Prose Edda

Prose Edda

See under Edda. Unabridged


either of two old Icelandic literary works, one a collection of poems on mythical and religious subjects (or) erroneously attributed to Saemund Sigfusson (c1055–1133), the other a collection of ancient Scandinavian myths and legends, rules and theories of versification, poems, etc. (or) compiled and written in part by Snorri Sturluson (1179–1241).

Eddic, Eddaic [e-dey-ik] , adjective Unabridged
Based on the Random House Dictionary, © Random House, Inc. 2014.
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World English Dictionary
Edda (ˈɛdə)
1.  Elder Edda, Also called: Poetic Edda a collection of mythological Old Norse poems made in the 12th century
2.  Younger Edda, Also called: Prose Edda a treatise on versification together with a collection of Scandinavian myths, legends, and poems compiled by Snorri Sturluson (1179--1241), the Icelandic historian and poet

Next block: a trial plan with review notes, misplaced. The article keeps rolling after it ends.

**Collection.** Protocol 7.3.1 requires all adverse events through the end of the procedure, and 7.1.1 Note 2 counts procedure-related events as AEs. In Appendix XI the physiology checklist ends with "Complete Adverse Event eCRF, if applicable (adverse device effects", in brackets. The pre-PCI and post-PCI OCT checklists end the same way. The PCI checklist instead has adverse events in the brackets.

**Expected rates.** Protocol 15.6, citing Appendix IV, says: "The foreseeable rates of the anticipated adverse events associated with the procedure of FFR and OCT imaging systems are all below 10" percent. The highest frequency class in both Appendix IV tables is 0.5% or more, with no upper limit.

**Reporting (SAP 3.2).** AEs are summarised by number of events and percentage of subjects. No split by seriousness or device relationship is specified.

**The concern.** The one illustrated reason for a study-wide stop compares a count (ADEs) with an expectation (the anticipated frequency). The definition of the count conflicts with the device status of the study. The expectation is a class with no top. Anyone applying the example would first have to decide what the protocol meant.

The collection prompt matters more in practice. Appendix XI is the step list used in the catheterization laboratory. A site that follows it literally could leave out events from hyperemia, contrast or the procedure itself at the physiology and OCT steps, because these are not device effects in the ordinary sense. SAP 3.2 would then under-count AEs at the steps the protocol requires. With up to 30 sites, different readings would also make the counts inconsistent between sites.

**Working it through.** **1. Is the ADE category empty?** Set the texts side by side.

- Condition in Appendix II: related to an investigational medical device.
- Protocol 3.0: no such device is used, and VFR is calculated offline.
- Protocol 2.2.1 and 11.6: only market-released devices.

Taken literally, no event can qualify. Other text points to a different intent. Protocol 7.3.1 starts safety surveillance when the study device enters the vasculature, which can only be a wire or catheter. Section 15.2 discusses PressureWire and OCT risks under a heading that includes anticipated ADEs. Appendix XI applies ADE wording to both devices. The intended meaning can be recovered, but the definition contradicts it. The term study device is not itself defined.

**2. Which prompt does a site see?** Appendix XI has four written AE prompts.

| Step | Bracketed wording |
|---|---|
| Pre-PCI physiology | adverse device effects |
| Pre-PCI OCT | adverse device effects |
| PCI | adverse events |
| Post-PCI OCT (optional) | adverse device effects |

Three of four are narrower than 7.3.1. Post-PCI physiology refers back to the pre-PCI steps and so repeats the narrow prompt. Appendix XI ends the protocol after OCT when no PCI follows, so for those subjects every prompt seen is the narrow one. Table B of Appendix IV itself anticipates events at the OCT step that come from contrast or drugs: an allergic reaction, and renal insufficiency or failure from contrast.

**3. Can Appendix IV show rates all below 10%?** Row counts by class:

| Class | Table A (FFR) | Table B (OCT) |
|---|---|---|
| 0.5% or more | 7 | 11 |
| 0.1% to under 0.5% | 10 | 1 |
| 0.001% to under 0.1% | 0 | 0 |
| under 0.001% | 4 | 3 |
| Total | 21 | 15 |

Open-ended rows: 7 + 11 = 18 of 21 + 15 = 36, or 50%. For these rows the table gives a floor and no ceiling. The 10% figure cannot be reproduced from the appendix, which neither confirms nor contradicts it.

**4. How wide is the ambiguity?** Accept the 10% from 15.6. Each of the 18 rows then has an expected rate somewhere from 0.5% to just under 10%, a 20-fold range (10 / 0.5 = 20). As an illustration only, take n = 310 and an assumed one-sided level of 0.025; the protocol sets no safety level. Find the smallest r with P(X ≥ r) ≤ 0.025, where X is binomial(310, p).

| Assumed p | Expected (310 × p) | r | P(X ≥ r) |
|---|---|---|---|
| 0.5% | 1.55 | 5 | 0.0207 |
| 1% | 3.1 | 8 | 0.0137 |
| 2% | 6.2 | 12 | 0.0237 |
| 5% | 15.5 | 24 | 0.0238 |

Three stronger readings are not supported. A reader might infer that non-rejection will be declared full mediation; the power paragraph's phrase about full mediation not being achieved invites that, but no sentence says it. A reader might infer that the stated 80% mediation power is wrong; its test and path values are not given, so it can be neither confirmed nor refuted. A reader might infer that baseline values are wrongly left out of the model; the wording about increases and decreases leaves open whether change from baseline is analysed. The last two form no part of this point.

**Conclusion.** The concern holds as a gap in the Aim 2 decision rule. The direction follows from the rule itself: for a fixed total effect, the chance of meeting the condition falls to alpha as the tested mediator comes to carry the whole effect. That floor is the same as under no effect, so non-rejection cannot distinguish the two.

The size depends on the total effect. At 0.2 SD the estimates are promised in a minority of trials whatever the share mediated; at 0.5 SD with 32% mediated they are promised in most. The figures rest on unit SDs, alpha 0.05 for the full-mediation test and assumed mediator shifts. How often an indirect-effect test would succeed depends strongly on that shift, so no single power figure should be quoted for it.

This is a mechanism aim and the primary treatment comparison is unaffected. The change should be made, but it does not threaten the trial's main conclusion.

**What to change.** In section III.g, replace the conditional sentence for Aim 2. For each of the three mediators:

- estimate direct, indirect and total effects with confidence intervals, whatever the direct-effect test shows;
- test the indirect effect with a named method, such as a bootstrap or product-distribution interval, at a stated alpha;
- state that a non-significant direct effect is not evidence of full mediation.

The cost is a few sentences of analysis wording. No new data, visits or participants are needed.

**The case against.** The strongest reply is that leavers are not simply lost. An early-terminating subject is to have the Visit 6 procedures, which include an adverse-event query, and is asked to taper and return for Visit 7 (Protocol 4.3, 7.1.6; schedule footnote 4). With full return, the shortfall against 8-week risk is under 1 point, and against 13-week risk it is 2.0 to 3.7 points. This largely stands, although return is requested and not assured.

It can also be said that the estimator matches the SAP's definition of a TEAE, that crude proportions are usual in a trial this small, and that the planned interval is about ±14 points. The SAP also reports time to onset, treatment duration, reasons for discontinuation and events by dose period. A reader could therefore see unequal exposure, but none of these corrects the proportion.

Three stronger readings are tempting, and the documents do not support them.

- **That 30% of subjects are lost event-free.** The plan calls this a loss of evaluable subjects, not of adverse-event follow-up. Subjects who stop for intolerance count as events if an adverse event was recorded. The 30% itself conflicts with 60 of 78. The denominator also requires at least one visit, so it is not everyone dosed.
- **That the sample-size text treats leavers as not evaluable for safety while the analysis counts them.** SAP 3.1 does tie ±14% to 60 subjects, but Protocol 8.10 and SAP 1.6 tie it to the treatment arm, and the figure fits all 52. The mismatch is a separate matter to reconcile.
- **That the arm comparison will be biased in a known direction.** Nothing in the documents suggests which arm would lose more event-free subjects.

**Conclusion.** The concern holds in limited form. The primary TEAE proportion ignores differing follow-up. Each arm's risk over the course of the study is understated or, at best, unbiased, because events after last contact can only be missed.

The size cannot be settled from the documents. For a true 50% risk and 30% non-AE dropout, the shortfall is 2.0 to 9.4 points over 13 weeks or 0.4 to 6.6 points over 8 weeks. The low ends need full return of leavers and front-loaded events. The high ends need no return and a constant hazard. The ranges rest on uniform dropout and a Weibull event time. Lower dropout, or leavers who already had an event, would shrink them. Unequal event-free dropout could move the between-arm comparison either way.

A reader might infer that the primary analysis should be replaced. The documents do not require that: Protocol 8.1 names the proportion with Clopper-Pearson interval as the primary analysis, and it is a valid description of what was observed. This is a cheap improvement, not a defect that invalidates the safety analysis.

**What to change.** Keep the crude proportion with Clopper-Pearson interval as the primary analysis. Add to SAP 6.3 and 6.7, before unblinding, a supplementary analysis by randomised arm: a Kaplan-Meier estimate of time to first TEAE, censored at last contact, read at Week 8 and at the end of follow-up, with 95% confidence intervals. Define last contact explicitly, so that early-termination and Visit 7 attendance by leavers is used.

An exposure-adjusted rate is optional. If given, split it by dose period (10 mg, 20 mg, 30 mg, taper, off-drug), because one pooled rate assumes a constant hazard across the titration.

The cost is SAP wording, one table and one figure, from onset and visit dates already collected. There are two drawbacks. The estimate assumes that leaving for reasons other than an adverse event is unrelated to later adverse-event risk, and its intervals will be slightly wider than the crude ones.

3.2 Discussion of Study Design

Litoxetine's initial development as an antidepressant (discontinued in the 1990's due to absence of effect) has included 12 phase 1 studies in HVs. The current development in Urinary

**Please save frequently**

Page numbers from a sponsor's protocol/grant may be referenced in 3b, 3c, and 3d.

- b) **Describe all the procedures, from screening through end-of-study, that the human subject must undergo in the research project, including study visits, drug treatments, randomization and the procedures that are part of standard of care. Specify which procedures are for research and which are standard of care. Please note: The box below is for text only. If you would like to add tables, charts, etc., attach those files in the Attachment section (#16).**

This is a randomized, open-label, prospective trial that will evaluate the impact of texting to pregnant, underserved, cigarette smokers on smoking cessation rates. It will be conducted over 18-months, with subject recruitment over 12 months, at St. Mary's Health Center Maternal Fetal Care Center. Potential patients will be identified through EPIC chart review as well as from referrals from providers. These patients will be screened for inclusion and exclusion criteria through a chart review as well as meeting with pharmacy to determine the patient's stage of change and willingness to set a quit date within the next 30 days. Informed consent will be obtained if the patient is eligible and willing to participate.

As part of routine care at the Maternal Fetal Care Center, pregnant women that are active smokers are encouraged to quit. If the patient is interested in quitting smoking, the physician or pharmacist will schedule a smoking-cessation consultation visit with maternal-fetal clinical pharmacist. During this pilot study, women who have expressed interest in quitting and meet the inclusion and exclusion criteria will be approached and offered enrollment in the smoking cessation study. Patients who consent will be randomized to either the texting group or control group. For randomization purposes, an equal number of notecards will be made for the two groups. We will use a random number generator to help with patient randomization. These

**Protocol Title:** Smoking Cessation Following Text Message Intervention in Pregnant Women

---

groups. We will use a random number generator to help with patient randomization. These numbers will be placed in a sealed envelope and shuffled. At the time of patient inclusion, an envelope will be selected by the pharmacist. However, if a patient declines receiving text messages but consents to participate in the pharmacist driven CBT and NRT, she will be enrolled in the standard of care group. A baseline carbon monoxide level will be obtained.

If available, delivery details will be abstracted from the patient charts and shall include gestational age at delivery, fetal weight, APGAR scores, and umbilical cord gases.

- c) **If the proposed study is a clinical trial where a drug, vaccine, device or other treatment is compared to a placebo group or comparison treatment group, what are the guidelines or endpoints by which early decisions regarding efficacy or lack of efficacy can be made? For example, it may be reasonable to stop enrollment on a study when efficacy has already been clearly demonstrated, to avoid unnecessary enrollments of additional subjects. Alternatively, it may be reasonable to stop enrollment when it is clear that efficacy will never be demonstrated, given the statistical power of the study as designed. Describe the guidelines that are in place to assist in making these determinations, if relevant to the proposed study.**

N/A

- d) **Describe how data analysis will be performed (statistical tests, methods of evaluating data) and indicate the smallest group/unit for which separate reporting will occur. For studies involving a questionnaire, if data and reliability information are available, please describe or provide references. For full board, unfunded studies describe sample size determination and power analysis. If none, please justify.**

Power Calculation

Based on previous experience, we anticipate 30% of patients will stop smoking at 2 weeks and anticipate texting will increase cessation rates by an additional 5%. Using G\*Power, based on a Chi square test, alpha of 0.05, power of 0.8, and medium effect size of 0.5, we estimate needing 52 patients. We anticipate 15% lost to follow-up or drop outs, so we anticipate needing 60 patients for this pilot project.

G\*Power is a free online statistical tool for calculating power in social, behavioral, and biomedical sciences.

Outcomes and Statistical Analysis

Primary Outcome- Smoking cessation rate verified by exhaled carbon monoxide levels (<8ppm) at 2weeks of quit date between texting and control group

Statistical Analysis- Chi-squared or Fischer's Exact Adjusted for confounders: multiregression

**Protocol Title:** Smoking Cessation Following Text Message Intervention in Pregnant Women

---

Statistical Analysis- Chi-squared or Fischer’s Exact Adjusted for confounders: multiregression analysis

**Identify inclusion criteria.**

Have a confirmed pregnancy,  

[C18: Old Norse]

Collins English Dictionary - Complete & Unabridged 10th Edition
2009 © William Collins Sons & Co. Ltd. 1979, 1986 © HarperCollins
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Word Origin & History

1771, by some identified with the name of the old woman in the O.N. poem "Rigsþul," by others derived from O.N. oðr "spirit, mind, passion, song, poetry" (cognate with O.Ir. faith "poet," L. vates "seer, soothsayer;" see wood (adj.)). It is the name given to two Icelandic
books, the first a miscellany of poetry, mythology, and grammar by Snorri Sturluson (d.1241), since 1642 called the Younger or Prose Edda; and a c.1200 collection of ancient Gmc. poetry and religious tales, called the Elder or Poetic Edda.
Online Etymology Dictionary, © 2010 Douglas Harper
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